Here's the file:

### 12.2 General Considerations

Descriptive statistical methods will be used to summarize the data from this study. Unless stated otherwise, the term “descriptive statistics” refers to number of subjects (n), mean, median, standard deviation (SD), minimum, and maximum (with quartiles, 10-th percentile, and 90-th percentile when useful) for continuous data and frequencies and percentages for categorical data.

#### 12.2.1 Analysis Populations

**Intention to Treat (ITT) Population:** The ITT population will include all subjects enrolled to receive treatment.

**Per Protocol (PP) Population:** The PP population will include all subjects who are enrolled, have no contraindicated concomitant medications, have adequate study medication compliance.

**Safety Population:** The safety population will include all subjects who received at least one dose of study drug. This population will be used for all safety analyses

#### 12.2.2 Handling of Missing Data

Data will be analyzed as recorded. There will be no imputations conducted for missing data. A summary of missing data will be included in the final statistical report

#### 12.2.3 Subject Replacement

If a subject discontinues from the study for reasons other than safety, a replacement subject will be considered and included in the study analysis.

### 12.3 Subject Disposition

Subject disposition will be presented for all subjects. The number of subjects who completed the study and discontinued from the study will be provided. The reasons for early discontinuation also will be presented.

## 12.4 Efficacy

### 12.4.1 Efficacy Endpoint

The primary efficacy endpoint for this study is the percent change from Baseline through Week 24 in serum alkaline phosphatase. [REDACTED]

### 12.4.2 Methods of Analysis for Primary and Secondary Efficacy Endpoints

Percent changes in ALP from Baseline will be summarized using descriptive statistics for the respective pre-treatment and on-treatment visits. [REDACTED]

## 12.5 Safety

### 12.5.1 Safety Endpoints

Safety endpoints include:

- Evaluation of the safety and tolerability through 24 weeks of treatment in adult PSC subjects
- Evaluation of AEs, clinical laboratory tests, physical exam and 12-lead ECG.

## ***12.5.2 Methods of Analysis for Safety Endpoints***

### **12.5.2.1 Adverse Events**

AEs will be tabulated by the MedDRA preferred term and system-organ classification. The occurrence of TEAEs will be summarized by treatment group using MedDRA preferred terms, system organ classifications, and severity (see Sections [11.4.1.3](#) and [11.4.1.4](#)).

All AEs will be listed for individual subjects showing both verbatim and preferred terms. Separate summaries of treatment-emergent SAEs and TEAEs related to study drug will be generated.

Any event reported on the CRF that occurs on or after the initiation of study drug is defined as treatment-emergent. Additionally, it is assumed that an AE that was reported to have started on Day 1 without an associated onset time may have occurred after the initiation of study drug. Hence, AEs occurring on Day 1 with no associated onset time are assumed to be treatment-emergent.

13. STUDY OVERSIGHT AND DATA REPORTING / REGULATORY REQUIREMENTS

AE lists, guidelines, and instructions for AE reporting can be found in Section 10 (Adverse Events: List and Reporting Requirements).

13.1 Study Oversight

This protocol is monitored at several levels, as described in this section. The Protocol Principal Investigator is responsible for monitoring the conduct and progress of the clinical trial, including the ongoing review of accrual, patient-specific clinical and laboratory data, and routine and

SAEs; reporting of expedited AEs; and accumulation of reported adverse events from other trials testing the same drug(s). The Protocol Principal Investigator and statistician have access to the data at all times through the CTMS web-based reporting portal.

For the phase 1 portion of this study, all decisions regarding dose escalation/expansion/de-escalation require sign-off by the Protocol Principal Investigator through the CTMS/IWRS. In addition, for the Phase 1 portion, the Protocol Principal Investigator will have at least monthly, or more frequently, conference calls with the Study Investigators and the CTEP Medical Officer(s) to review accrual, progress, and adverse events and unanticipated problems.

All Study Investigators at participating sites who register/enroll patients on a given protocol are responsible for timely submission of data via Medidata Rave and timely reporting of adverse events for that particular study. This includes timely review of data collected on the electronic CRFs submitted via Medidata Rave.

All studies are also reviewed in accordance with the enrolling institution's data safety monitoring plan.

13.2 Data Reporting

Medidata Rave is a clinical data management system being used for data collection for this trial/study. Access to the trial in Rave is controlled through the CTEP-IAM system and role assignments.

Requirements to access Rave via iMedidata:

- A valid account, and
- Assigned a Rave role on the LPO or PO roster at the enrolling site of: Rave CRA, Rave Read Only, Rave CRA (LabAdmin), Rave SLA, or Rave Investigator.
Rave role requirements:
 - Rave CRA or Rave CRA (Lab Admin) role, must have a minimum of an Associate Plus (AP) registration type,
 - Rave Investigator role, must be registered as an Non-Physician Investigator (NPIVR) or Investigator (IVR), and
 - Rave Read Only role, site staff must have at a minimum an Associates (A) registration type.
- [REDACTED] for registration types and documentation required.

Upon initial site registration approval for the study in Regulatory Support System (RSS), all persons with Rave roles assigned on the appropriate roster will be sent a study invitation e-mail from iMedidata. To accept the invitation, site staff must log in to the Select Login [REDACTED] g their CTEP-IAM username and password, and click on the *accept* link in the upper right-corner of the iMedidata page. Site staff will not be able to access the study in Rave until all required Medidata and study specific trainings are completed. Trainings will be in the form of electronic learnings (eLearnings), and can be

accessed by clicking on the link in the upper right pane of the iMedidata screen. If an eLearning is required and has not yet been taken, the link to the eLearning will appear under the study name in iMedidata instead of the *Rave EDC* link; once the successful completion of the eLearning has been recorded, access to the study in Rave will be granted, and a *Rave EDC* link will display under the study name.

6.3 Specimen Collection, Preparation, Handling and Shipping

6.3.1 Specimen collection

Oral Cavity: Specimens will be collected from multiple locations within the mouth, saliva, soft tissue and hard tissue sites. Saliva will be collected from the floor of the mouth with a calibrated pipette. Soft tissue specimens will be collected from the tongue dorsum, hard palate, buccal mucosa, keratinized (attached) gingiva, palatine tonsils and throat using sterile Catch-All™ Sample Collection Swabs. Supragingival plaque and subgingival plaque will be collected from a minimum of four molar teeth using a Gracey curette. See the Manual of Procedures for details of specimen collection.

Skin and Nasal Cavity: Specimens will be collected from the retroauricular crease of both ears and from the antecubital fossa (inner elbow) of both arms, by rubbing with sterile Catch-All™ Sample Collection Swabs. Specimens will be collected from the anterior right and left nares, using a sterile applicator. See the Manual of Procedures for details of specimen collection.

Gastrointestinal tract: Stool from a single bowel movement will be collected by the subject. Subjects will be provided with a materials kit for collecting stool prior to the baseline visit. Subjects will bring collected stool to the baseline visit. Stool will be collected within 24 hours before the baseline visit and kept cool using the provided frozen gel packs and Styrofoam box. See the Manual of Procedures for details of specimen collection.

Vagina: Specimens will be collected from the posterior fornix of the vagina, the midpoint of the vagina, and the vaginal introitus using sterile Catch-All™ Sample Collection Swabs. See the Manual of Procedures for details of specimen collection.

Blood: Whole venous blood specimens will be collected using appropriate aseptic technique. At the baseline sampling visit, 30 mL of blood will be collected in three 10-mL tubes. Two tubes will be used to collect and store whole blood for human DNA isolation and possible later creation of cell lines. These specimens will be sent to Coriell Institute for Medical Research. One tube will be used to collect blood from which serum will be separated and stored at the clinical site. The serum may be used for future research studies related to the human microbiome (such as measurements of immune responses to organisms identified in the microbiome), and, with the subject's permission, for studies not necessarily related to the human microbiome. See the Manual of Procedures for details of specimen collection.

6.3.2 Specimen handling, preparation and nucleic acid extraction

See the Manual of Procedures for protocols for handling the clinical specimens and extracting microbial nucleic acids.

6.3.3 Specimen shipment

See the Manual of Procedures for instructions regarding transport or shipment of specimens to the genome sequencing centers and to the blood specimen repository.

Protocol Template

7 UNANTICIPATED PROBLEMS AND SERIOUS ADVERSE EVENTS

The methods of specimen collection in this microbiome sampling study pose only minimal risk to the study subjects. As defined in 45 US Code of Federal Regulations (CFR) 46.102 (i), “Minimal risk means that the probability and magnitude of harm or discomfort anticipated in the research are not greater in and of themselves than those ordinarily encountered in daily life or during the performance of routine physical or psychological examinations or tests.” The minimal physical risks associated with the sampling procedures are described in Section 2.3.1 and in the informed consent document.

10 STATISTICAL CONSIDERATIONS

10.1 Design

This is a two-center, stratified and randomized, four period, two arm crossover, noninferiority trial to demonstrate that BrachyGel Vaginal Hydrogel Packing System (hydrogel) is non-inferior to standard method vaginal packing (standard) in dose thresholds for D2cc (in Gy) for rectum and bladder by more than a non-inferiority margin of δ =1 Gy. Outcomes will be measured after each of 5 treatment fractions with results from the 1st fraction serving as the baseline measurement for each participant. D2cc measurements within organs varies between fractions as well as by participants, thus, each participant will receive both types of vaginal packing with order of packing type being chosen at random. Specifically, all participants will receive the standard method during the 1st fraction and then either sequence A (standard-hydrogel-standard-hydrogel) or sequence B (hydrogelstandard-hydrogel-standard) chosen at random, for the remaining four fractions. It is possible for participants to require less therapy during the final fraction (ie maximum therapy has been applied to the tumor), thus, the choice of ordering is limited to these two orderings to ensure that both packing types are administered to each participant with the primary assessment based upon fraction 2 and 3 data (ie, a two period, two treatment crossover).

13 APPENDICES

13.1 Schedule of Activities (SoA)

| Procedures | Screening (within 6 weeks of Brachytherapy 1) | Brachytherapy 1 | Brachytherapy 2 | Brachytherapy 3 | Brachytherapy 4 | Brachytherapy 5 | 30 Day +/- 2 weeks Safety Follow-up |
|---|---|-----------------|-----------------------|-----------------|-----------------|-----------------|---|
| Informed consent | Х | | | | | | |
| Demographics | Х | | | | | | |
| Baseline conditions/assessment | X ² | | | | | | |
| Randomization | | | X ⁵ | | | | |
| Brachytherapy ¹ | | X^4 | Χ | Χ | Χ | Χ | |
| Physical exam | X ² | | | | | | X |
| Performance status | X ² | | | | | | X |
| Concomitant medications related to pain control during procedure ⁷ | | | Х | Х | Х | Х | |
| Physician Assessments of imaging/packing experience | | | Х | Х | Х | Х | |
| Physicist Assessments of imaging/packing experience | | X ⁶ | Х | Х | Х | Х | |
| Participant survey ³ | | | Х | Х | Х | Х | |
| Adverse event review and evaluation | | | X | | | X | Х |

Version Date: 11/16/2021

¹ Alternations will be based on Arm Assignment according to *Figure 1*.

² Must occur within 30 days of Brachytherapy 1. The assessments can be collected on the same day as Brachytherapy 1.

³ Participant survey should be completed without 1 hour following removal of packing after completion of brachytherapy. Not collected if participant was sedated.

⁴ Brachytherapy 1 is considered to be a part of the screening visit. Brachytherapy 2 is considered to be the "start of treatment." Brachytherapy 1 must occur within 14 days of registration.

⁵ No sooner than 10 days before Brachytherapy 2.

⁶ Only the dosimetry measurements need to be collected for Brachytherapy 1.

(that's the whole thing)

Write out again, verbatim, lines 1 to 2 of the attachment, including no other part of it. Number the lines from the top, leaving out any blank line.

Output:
### 12.2 General Considerations

Descriptive statistical methods will be used to summarize the data from this study. Unless stated otherwise, the term “descriptive statistics” refers to number of subjects (n), mean, median, standard deviation (SD), minimum, and maximum (with quartiles, 10-th percentile, and 90-th percentile when useful) for continuous data and frequencies and percentages for categorical data.